Platform Scott Fife's "I Am What I Am" portrays a small, random assortment of celebrities—Popeye, Frida Kahlo, and Mies Van der Rohe among them—using his extraordinary sculptural technique, which makes use of layer upon layer of cut gray cardboard. 114 Third Ave. S., 206-323-2808. 11 a.m.-5:30 p.m. Thurs.-Sat.

Solomon Fine Art In "Small Tales," Ellen Garvens, Chris St. Pierre, Nik Tongas, Peter Stanfield, and Linda Welker showcase small paintings, photographs, wall sculpture, and charcoal drawings. Also on display: Fred Holcomb's bright abstract paintings. 1215 First Ave., 206-297-1400. 11 a.m.-6 p.m. Mon.-Sat.

Suyama Space Feldman's architectural sculptures are designed to be unsettling—literally. The three installations, each about the size of Thoreau's cabin, are built simply from 2-by-4s and other framing materials, and are meant to be experienced. Each structure is made to rock and teeter; one is made with an Escher-like zigzag of parallelograms and takes random and disturbing lurches as you walk about. The most memorable of the three pieces is sealed off in sensory-deprivation blackness. 2324 Second Ave., 206-256-0809. 9 a.m.-5 p.m. Mon.-Fri.

Washington State Convention & Trade Center Mexican photographer Javier Hinojosa's photos of Mayan ruins and artistic motifs. 800 Convention Pl., 206-694-5000. 5:30 a.m.- 10 p.m. daily.

Wingnut Galleries Lisa Mei Ling Fong's memento boxes made from old photos and antiques. 1205 E. Pike St., 206-328-2978. Noon-7 p.m. Tues.-Sat.; noon-6 p.m. Sun.

Winston Wächter Toronto artist Tony Scherman's broadly brushed figurative works of mysterious women and birds have a ready-made decay to them. 203 Dexter Ave. N., 206-652-5855, 10 a.m.-5 p.m. Tues.-Sat.


Frye Art Museum In Robin Held's first exhibition since taking over as curator at the Frye, Seattle artist Joseph Park gets a solo show, "Moon Beam Caress." The precise paintings draw upon Japanese animation and film to create an alternate noir world peopled with angst-ridden cartoon creatures. Park also has work currently on display at Howard House. Also: 20th-century artist Philip Pearlstein's intense drawings of nudes. 704 Terry Ave., 206-622-9250. 10 a.m.-5 p.m. Tues.-Sat.; noon-5 p.m. Sun.; 10 a.m.-8 p.m. Thurs.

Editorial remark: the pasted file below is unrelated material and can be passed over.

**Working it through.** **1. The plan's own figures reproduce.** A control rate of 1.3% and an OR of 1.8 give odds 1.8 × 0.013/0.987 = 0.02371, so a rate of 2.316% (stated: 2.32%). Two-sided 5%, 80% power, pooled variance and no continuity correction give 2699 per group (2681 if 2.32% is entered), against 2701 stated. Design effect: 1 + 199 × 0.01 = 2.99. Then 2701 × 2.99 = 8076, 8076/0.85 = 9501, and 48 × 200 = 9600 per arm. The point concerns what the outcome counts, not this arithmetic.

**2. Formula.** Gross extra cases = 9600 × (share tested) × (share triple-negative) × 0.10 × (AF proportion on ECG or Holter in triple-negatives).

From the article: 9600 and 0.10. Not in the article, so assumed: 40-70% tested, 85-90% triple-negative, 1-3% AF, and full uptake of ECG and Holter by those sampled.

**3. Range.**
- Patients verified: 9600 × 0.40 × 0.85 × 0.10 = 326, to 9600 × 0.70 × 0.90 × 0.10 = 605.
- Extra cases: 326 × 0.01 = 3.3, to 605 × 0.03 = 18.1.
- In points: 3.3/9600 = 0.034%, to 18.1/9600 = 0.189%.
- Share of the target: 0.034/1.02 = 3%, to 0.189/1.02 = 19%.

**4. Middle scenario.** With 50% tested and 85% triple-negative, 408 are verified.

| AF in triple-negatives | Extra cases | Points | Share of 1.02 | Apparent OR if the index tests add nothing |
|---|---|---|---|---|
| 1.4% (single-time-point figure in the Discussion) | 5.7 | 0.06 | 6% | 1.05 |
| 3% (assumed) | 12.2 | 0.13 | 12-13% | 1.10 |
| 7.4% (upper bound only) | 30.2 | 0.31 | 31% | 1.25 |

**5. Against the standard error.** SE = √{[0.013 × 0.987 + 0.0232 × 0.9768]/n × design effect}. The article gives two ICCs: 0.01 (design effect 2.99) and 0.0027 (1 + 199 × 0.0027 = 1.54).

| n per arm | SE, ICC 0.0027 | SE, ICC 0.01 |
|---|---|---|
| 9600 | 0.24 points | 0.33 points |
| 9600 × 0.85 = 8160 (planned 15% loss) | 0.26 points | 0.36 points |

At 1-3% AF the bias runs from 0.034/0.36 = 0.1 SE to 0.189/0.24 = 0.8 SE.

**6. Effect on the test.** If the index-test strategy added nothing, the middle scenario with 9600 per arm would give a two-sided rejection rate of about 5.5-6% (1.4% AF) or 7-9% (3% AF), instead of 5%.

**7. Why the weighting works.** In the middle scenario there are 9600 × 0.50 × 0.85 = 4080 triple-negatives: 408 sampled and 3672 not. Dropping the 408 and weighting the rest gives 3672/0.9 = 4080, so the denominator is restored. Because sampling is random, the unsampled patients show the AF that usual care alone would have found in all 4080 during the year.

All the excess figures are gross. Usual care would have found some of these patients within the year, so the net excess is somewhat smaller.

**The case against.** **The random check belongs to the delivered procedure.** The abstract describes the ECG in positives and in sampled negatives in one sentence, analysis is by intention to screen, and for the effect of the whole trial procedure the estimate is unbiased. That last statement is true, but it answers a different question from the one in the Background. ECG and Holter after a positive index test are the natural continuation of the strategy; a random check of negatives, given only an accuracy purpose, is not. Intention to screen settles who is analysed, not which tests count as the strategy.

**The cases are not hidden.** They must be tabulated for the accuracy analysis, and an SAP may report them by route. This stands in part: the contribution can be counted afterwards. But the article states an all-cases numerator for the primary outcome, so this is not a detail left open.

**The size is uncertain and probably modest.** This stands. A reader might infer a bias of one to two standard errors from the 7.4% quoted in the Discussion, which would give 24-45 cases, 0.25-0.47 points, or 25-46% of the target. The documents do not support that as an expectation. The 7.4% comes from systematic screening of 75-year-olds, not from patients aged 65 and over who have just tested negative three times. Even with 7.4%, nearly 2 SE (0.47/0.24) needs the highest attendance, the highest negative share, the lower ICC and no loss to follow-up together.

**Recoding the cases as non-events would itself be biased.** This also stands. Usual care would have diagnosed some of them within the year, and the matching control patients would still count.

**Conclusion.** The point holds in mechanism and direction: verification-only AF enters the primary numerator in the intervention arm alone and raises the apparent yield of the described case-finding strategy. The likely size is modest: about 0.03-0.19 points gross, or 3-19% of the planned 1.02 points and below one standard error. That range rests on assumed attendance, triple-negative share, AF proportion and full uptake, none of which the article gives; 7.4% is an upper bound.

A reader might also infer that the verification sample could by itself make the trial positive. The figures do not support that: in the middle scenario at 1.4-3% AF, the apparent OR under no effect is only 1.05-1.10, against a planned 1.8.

Henry Art Gallery As laterally mobile curator Robin Held's first show continues at the Frye, her last at the Henry opens: "Celebrity Skin" pairs photos of famous 19th-century French people with Alice Wheeler's photos of Nirvana, which are startlingly immediate enough to penetrate any jadedness you might feel toward Cobain and company. UW campus, 206-543-2280. 11 a.m.-5 p.m. Tues.-Sun.; 11 a.m.- 8 p.m. Thurs.

Museum of Glass Brothers Einar and Jamex de la Torre create glass wall sculptures with contemporary twists on Mexican folk art. 1801 East Dock St. (Tacoma), 253-396-1768. 10 a.m.-5 p.m. Wed.-Sat. (third Thurs. of the month until 8 p.m.); noon- 5 p.m. Sun.

Museum of Northwest Art "Northwest Matriarchs of Modernism" showcases work by a dozen artists working between 1940 and 1970, including figurative painter Viola Patterson, abstract painter Mary Henry, and sculptor Hilda Morris. 121 S. First St. (La Conner), 360-466-4446. 10 a.m.- 5 p.m. daily.

Nordic Heritage Museum "Mirror on Wood" is a journey through 100 years of Finnish woodcut prints, from angst-ridden symbolism to serene rural landscape. 104 N.W. 67th St., 206-789-5707. 10 a.m.-4 p.m. Tues.-Sat.; noon-4 p.m. Sun.

Seattle Art Museum "Between Past and Future" showcases contemporary Chinese video and photography, much of it focused on the body in relation to the world (see visual art spotlight, p. 72). "Africa in America" provides a varied and complex exploration of slavery, displacement, and ethnic culture as portrayed in African-American art of the late 20th century. The centerpiece of the show is Marita Dingus' powerful collection of small fabric torsos, 400 Men of African Descent, inspired by the slave forts of Ghana. 100 University St., 206-654-3100. 10 a.m.-5 p.m. Tues.-Sun.; 10 a.m.- 9 p.m. Thurs.

Seattle Asian Art Museum "Mountain Dreams" collects contemporary ceramics incised with Buddhist text by Korean artist Yoon Kwang- cho. Volunteer Park, 1400 E. Prospect Ave., 206- 625-8900. 10 a.m.-5 p.m. Wed.-Sun.; 10 a.m.- 9 p.m. Thurs.

Tacoma Art Museum Marsden Hartley isn't exactly a household name, but the 20th-century American painter, poet, critic, and dandy was a solid experimenter in form and color. This touring retrospective marks the first major show of his work in the Northwest in 20 years. Meanwhile, "A Decade of Excellence" showcases Northwest artists who've been awarded the Behnke Foundation's "Neddy" Artist Fellowship since it began 10 years ago— including work by Michael Spafford, Juan Alonso, Claire Cowie, Susan Dory, and Mark Takamichi Miller. 1701 Pacific Ave., Tacoma, 253-272-4258. Every third Thursday free and open until 8 p.m. 10 a.m.-5 p.m. Tues.-Sat.; noon-5 p.m. Sun.

Washington State History Museum Do you remember being able to think about 9/11 without cursing Bush for dragging us into the bloody quagmire of Iraq? We can't either, and we're not sure that "September 11: Bearing Witness to History" will help. It's a touring show of charred flags, blackened firefighter helmets, and twisted steel from the WTC, all presented like sacred relics. 1911 Pacific St. (Tacoma), 253-272-3500. 10 a.m.- 5 p.m. Tues.-Wed. 10 a.m.-8 p.m. Fri.-Sat. noon- 5 p.m. Sun.